There was nothing in the data about dying wishes.

We had run one study in France and Germany. Something was lost in the translation. Doctors there had recorded many cases of "moderate" Xerostomia as "mild" Xerostomia. What was mild and what was moderate, anyway?

The FDA doesn’t let you toss a study out simply because you don’t like its data.

We tested Ethyol on 800 patients over four years on two continents. 619 of them died within six months, same as the control group.

I get one hour in front of the panel.

"I’ve got to find a way to get this across," I say in anguish as the hour approached.

"We’re fine," Linda assures me.

"We’re not fine."

"Why not?"

"Because it sounds like we’re asking them to approve a poison for sale so that some people who are going to die anyway won’t get cotton mouth."

"You’re being cynical."

"It’s a band-aid. It fixes nothing."

"The proper term is Palliative Care."

"We have to convince the panel we’re not talking about a little cotton mouth."

"We have an overhead slide on milliliters of saliva production."

"No! No slides! I need someone to bear witness."

"Bear witness?"

"Yes. Bear witness."

"Cry their eyes out?"

"Exactly."

"This isn’t some Disney movie. The panel won’t appreciate being manipulated."

"It’s my only chance."

What was the value of a dying wish?

What was the value of being able to say "I love you" one more time?

 

I’ve known Jennifer for two hours. We’re having dinner. Dinner is hamburgers and thick french fries that we dip into steak sauce and beer in frosted mugs. It’s nothing like a date. We’re helplessly drawn to each other. I hang on every word she says. She’s wearing brown stretch capri pants and sandals and a short sleeved cashmere sweater under my corduroy coat. Her toenails are painted white. Her lipstick’s umber. She has freckles. She’s real and stunning at the same time. Her eyes hint at an incredible innate curiosity. We tell each other stories, get the nuance of each other’s jokes, listen attentively without interrupting. We feel safe, so safe that we begin to confess everything we have to confess, trying to scare each other off, but what doesn’t scare us off only makes us stronger. I tell her about Jo in Montreal and the three years of on-again, off-again attempts to find the sweet spot in that relationship. I tell her about my tendency to want to take care of women who don’t need any taking care of. I tell her I will lie under pressure, the most ruinous habit of all. I tell her I drive women away by neglecting them because I’m afraid to confront the moment of truth.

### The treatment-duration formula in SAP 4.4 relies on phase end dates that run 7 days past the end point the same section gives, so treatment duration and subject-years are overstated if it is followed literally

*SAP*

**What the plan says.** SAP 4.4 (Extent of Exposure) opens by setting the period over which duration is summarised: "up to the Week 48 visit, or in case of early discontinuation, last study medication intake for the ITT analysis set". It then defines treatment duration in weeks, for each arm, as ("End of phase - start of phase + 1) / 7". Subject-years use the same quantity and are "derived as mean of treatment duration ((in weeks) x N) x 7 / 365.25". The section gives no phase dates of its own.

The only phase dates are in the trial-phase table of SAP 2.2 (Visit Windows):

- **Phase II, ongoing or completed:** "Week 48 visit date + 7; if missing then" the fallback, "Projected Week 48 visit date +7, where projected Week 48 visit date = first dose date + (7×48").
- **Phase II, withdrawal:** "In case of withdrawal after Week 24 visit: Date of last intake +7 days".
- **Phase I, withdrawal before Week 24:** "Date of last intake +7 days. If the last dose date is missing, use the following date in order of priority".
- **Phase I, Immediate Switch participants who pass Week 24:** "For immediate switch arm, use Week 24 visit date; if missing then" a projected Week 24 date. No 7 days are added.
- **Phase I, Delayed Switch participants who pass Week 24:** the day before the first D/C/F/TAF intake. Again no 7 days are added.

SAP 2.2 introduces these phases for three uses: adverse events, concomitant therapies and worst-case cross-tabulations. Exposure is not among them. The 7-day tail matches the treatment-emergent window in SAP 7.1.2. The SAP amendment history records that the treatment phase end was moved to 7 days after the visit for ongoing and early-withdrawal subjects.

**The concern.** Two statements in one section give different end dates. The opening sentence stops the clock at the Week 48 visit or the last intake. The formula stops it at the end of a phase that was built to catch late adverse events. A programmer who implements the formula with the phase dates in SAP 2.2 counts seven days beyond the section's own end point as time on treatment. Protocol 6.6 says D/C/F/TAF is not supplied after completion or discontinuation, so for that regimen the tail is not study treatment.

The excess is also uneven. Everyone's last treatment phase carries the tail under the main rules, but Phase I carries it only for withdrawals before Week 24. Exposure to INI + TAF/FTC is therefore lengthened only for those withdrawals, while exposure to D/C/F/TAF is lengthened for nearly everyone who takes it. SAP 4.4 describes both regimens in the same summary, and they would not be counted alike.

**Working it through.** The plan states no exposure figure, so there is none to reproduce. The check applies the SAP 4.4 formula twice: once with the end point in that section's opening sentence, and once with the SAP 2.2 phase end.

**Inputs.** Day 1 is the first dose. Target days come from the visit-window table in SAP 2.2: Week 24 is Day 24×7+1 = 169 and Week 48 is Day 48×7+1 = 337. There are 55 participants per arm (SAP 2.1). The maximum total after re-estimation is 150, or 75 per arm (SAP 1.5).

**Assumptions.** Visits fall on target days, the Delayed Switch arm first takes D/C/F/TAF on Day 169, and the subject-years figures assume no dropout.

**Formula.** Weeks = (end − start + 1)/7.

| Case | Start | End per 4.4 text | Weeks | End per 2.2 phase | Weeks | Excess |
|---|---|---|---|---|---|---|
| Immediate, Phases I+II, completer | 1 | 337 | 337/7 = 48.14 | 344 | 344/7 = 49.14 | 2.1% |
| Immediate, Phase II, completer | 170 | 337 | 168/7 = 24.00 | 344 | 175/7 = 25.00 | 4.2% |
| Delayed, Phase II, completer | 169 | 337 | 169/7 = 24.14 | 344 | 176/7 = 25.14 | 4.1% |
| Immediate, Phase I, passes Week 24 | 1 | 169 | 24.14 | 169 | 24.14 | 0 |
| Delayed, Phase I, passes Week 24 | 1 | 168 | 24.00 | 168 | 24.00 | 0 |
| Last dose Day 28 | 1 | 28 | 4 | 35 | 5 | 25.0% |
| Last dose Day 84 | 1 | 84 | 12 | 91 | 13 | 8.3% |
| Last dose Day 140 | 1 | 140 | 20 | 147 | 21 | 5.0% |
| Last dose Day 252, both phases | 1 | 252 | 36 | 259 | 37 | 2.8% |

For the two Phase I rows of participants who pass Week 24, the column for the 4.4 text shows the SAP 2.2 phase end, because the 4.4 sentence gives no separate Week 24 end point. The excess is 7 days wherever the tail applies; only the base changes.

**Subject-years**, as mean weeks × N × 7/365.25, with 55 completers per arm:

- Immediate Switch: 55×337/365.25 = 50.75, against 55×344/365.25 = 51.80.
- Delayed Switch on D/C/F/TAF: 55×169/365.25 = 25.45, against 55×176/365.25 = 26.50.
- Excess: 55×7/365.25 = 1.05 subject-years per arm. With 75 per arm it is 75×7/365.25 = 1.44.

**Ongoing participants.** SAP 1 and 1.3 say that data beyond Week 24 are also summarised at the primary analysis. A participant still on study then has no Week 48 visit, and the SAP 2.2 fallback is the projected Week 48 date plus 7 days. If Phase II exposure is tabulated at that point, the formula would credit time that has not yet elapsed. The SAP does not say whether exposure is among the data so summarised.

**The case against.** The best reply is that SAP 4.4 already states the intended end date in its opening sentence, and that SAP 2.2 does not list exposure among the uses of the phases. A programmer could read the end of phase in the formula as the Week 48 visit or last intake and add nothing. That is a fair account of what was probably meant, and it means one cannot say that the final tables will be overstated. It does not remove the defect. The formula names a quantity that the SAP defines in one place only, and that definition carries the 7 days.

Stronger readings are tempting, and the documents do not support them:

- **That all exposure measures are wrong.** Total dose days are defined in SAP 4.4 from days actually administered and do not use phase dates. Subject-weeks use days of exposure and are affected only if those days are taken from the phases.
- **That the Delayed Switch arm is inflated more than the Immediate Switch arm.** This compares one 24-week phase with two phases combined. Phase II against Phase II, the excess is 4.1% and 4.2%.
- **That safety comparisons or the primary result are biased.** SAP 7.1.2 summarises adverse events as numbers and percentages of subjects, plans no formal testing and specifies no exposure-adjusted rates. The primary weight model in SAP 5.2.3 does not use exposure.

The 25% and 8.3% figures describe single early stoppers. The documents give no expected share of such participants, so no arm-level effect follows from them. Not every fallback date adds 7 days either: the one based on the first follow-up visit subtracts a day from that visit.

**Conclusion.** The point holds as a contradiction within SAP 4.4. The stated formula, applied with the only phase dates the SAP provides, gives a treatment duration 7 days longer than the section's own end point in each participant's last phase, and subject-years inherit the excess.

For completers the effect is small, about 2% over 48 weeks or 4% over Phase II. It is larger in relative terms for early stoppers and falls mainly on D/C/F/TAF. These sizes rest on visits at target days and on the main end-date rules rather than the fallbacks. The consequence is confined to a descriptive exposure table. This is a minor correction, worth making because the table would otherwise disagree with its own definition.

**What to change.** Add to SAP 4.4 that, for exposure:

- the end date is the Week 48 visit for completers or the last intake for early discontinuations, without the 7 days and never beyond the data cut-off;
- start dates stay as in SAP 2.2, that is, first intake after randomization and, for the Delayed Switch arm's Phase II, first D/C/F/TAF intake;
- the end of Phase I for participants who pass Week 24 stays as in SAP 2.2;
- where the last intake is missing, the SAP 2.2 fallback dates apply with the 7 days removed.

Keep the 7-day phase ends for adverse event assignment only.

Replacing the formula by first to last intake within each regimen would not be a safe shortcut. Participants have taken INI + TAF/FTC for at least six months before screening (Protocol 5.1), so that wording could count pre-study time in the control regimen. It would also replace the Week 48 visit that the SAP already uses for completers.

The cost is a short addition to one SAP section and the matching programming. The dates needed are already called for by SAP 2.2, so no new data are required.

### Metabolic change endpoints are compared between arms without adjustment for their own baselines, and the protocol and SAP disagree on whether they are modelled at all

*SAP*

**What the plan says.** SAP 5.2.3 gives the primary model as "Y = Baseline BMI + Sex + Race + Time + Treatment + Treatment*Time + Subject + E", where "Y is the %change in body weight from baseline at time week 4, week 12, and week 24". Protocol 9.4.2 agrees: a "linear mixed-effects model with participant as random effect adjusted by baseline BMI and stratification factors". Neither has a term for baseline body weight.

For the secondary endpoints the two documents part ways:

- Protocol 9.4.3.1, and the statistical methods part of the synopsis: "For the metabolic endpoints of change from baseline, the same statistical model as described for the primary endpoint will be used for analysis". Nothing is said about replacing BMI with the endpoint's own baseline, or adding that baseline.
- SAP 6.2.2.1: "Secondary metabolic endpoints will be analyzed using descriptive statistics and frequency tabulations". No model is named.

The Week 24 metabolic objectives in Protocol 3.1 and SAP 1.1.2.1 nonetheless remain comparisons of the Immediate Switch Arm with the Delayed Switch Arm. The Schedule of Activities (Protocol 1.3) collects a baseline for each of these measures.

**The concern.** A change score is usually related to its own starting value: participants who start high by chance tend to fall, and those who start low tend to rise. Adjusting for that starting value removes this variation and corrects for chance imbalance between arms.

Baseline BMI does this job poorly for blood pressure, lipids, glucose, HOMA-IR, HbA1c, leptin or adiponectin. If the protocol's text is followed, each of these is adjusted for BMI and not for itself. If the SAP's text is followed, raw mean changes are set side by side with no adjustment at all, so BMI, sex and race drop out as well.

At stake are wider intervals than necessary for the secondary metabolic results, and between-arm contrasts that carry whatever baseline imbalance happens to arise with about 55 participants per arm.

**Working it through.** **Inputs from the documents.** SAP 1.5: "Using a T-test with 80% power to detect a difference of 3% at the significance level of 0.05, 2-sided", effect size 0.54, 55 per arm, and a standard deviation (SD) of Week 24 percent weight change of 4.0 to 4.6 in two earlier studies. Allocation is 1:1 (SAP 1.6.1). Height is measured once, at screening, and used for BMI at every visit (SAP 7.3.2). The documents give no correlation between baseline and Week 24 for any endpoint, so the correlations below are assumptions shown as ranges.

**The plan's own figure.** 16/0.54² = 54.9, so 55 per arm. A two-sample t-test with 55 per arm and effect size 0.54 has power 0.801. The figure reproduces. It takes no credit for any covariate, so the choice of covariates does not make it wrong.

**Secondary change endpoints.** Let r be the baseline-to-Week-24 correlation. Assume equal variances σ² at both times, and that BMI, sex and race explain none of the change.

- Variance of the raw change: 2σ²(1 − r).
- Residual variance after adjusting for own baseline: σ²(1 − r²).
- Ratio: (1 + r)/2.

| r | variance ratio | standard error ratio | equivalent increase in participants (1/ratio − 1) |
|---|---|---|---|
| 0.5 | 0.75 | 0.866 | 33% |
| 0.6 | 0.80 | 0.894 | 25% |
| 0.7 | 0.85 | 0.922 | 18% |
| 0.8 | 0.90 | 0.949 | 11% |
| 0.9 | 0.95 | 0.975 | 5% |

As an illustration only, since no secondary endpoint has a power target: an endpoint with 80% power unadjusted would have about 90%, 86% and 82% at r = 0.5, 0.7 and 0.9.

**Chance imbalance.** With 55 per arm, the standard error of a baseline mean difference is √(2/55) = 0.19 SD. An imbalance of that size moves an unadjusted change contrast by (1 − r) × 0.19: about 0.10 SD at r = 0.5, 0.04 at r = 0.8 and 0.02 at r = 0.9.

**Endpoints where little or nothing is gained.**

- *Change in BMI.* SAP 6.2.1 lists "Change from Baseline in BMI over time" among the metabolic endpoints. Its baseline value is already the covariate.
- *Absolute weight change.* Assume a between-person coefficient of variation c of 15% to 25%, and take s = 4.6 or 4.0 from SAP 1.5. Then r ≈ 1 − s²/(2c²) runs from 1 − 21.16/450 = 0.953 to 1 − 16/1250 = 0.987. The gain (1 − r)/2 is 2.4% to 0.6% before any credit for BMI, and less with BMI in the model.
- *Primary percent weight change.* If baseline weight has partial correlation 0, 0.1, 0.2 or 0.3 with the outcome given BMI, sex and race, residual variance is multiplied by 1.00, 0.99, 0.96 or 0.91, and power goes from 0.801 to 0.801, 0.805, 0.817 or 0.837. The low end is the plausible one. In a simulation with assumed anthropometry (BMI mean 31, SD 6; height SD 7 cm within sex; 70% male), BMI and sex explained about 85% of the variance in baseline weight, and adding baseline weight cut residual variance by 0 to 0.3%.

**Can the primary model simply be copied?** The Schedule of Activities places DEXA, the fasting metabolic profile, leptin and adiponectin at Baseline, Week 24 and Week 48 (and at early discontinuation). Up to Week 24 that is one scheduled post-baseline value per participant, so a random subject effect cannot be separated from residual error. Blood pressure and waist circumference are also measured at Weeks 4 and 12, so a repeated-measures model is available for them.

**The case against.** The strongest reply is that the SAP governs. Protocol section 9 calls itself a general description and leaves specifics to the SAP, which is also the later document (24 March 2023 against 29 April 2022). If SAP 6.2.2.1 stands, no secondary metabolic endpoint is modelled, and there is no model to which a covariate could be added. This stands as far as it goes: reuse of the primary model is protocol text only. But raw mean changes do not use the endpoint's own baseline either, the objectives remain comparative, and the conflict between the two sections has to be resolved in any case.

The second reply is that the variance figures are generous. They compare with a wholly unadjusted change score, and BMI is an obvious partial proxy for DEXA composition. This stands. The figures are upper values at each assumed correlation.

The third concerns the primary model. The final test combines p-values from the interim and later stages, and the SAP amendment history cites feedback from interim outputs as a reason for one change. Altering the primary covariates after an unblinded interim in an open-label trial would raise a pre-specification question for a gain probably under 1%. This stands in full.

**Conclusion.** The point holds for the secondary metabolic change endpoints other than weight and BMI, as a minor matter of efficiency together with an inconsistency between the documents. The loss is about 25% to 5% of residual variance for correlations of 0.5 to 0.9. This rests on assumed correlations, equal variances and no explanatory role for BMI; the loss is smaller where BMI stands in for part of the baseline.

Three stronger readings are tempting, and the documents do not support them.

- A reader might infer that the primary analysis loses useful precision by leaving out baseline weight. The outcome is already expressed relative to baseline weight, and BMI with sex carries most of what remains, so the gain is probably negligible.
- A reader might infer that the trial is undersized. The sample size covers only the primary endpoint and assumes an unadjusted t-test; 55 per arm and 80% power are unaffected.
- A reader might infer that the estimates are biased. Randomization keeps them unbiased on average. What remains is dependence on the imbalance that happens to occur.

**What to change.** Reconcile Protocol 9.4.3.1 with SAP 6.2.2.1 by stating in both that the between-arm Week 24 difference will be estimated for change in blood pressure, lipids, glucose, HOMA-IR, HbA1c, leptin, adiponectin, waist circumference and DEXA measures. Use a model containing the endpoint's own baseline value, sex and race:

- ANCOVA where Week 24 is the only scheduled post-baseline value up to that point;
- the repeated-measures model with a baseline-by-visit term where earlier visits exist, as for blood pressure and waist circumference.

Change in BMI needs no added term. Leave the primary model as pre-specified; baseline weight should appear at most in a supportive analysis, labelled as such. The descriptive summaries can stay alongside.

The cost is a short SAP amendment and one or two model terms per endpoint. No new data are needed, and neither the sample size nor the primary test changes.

"I can’t hurt people." People? Why’d I say people? There’s a little lie right there. Women. I can’t hurt women. To the point I destroy them with mazes of yesses and maybes.

None of it scares her. She tells me she’s always had long-distance relationships. Her friends tell her she’s the most independent woman they’ve ever met. She loses sexual attraction to men after sleeping with them for a month. Her dead father was a giant in her psyche. Her mother was jealous of her, still is. Et cetera. None of it scares me off. It’s too soon to judge. I just listen, rapt.

We just keep doing this, trying to find reasons not to like each other.

It doesn’t work.

Then she says, "Okay, I have a confession."

Here it comes.

"We’ve never met, but … we almost met."

Not once, but twice.

The first time, three years ago, Jennifer came to my lab as a journalist. I refused to meet with her, shunning the publicity. She sat outside my lab door for three hours. She figured me for a typical doctor-type megalomaniac. She hated me.